One Shot: Over the Fence Great Book Rec- Hot Books in My Classroom

Chasing Ray suggested that we break up the end of winter doldrums by highlighting a book that we loved.  In her post, she gives the image of leaning “over the fence” to tell your neighbor about that fantastic book you just read. In my head, I pictured leaning over one of my student’s desks and whispering about that book that I just read and know they will love, while the rest of the class is in the reading zone.  So, I decided to take my Over the Fence post in a slightly different direction- highlighting the books my students are reading right now that didn’t necessarily get the starred reviews or the blogosphere raves.  But the are books my students are reading and talking about, and I love them!  So here is my latest installment of Hot Books in my Classroom: Over the Fence Edition.

Tween romance novels are all the rage in my room, and the girls in my homeroom are devouring each novel before passing it their group of friends.  The latest favorite? Don’t Die, My Love by Lurlene McDaniel. I remember my McDaniel stage- it drove my mother nuts. She couldn’t understand why I wanted to read so many books about kids my own age dying of terminal illnesses. But because I went through that stage, I totally understand why my girls can’t put Don’t Die, My Love down. It’s full of romance, star-crossed teens, and you know the one of the main characters is going to die. It’s the perfect recipe for tweens. Plus, no matter what the books always have an uplifting and positive message at the end.

While a lot of my girls are passing around Lurlene McDaniel, a group of my boys are currently sharing Ten True Tales: Stories from Iraq.  (I can’t find it online, so it may just be available through Scholastic.)  Every story in this non-fiction book is taken from interviews with men and women who have served in Iraq.  War stories are a huge hit in my room and this one really attracts a lot of my boys because it is so timely.  And when they can’t get their hands on this one, they are reading Guys Write for Guys Read: Boys’ Favorite Authors Write About Being Boys.  The short stories from the author’s remind them of Knucklehead: Tall Tales and Almost True Stories of Growing up Scieszka, which they loved.  Short stories, specifically memoirs, are really popular with my boys this year.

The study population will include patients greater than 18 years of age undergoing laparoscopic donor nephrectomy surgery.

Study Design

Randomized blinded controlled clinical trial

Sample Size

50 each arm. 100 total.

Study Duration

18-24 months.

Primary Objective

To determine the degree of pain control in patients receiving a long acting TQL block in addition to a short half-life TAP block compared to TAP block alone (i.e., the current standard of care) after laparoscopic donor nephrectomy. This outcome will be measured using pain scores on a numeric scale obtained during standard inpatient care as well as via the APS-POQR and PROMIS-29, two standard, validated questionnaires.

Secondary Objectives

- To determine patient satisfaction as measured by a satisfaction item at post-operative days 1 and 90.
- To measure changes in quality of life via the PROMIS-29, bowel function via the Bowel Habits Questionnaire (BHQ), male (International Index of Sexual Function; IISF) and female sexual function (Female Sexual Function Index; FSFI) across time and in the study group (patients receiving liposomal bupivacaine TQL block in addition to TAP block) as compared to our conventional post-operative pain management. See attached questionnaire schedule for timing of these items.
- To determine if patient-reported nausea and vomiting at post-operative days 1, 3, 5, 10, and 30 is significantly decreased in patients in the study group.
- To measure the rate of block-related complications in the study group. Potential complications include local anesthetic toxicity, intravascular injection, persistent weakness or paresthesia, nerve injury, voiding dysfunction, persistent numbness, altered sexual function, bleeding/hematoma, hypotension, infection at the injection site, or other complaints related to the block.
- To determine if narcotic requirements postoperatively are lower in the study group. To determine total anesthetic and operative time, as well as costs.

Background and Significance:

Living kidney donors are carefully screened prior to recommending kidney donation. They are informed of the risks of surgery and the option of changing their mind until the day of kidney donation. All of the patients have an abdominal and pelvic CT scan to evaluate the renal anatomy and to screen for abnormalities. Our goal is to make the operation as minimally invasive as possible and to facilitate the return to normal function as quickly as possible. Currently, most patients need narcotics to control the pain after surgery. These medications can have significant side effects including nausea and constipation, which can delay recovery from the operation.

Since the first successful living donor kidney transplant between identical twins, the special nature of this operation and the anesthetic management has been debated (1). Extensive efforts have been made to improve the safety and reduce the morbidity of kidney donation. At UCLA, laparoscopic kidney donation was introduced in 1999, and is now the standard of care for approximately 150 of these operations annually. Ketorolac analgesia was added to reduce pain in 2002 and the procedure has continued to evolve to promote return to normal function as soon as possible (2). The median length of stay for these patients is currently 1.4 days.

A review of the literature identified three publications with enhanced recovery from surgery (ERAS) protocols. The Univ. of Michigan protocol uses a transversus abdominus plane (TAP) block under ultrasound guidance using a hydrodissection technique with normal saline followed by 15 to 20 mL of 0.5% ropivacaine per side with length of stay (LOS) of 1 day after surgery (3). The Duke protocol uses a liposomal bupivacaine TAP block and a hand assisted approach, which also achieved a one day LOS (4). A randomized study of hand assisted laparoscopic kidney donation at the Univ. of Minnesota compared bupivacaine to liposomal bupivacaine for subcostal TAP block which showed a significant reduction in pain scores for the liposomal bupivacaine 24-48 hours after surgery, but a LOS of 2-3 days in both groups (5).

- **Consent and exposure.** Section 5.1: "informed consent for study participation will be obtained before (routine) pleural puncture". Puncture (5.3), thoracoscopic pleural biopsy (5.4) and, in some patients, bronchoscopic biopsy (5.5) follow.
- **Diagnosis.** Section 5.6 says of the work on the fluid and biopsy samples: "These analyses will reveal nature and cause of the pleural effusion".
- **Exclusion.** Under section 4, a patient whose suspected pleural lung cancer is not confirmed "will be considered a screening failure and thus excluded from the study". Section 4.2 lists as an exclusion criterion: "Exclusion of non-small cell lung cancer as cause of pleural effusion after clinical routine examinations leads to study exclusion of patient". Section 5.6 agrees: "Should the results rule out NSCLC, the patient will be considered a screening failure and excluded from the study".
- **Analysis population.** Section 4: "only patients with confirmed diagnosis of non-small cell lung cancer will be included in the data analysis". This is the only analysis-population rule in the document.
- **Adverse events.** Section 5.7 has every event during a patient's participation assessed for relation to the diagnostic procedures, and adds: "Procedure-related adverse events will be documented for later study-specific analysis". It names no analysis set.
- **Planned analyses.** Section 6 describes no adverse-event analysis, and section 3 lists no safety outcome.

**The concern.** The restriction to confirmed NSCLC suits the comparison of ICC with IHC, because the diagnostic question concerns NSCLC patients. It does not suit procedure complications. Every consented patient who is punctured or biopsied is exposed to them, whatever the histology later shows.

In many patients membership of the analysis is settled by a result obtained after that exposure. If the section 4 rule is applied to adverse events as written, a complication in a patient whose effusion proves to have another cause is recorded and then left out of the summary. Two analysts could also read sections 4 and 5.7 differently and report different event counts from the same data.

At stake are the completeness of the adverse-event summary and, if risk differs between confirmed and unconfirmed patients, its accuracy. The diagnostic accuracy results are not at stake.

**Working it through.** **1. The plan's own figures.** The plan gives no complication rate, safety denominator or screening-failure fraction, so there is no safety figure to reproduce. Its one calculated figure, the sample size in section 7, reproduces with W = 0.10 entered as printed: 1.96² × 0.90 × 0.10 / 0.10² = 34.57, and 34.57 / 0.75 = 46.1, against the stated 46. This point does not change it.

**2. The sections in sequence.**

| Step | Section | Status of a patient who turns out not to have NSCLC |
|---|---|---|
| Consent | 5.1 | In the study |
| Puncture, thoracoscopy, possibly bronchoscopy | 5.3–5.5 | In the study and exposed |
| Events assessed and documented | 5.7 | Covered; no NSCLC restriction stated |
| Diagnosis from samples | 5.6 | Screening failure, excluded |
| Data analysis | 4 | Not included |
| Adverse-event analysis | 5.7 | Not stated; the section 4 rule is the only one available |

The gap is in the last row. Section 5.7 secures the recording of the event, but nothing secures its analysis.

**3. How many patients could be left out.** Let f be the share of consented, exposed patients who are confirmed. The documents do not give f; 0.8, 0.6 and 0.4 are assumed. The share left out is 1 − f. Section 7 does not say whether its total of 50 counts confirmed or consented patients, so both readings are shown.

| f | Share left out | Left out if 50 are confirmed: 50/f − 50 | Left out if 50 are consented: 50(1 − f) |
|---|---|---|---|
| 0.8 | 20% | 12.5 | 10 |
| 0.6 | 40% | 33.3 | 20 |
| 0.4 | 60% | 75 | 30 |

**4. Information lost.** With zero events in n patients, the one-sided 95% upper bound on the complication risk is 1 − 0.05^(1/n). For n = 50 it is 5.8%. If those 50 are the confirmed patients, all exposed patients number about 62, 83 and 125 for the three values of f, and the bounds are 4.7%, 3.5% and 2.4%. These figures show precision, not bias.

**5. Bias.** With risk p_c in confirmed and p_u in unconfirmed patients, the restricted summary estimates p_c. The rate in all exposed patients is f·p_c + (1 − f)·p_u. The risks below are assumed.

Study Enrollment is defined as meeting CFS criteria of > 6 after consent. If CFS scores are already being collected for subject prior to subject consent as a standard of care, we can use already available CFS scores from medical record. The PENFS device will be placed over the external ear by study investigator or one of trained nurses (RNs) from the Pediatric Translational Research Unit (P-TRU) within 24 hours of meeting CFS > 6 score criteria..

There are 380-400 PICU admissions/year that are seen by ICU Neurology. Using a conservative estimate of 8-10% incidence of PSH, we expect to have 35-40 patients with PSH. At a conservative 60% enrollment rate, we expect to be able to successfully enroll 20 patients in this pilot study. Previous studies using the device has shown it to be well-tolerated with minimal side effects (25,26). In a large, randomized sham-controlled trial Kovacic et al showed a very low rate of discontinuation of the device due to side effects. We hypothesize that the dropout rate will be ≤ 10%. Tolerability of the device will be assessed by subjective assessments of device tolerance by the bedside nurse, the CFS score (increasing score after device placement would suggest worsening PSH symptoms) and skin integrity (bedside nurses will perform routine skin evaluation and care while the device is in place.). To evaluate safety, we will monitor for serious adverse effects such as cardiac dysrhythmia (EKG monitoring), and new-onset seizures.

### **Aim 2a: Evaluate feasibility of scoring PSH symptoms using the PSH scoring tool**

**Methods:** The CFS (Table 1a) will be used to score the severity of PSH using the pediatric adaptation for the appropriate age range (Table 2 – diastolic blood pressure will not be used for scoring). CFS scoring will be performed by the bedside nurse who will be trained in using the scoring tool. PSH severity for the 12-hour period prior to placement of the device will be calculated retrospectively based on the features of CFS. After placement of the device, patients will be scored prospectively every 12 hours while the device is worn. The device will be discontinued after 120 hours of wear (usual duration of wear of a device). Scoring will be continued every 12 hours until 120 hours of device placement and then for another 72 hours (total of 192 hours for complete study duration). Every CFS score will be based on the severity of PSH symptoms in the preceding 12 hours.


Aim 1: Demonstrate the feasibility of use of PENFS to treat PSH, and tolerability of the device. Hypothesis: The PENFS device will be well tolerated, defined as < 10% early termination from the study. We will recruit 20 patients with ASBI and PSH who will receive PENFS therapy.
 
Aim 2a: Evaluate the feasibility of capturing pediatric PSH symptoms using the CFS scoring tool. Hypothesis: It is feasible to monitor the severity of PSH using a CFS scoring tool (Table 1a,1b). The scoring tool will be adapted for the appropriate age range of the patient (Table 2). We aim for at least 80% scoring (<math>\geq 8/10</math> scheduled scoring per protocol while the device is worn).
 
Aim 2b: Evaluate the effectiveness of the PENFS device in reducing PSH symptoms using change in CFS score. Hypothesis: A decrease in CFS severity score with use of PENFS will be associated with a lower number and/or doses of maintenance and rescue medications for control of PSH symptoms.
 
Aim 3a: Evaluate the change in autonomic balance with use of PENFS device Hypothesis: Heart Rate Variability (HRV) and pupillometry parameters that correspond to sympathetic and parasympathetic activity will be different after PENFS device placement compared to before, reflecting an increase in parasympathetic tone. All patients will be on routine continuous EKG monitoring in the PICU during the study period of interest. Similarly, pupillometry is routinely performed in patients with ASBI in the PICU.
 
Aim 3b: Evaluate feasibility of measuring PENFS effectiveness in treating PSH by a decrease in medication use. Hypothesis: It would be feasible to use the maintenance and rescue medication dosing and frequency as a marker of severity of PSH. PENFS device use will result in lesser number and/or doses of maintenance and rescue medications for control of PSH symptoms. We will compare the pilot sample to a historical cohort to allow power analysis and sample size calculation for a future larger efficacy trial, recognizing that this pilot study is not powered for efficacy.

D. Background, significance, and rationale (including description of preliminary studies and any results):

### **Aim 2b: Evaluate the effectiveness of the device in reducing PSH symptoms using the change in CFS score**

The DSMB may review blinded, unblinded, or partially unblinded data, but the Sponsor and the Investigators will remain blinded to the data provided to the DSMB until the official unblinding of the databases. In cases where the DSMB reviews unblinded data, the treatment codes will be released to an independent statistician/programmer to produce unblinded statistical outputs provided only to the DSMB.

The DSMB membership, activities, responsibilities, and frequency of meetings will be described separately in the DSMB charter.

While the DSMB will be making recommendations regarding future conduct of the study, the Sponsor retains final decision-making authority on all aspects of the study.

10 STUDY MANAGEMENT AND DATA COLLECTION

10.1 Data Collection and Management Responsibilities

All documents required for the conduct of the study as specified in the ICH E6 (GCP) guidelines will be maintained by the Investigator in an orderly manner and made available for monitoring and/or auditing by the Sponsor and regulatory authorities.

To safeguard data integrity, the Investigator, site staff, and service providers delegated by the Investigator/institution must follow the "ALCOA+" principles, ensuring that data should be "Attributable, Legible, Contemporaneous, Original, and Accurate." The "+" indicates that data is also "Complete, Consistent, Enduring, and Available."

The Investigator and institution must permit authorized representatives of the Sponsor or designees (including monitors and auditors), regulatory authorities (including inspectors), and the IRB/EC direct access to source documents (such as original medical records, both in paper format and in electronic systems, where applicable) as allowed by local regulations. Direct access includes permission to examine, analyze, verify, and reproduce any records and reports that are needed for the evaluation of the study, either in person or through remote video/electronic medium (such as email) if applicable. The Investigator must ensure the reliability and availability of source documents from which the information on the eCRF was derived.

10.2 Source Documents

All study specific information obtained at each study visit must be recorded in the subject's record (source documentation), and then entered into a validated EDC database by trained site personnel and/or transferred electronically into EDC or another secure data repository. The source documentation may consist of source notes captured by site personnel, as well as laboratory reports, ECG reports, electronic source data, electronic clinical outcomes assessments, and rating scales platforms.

At this point in the year, my students are usually comfortable making recommendations to me, too.  This week, two of my girls highly recommended two of Nora Raleigh Baskin’s book, which I hadn’t read.  They are reading What Every Girl (Except Me) Knows and In the Company of Crazies. Coincidentally, I had just picked up Anything But Typical at the bookstore and decided to add it to my wishlist. I didn’t make the author connection until my students’ made their recommendations! Now I am looking forward to reading all three books (when they are done with the first two!)  I love when my students lean over the fence and make their recommendations; it continues to build that reading community that I work so hard to build and maintain each year!

Really, over the fence recommendations are my bread and butter in the classroom.  Whether I am the one making the recommendation, or it’s being done student-to-student, or if a student is making the recommendation to me- word of mouth propels every book choice in my classroom until students are comfortable with their own choices.  And even then, they are constantly sharing books with each other and with me.  It’s awesome!

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One Response

  1. Great idea! I’ll follow your lead with the “what’s hot” post. My 7th graders are passing these around right now:

    The Hunger Games by Suzanne Collins
    Sweethearts by Sara Zarr
    Elsewhere by Gabrielle Zevin
    Speak by Laurie Halse Anderson (I love it when they “discover” this one!)
    Models Don’t Eat Chocolate Cookies by Erin Dionne
    Laika by Nick Abadzis

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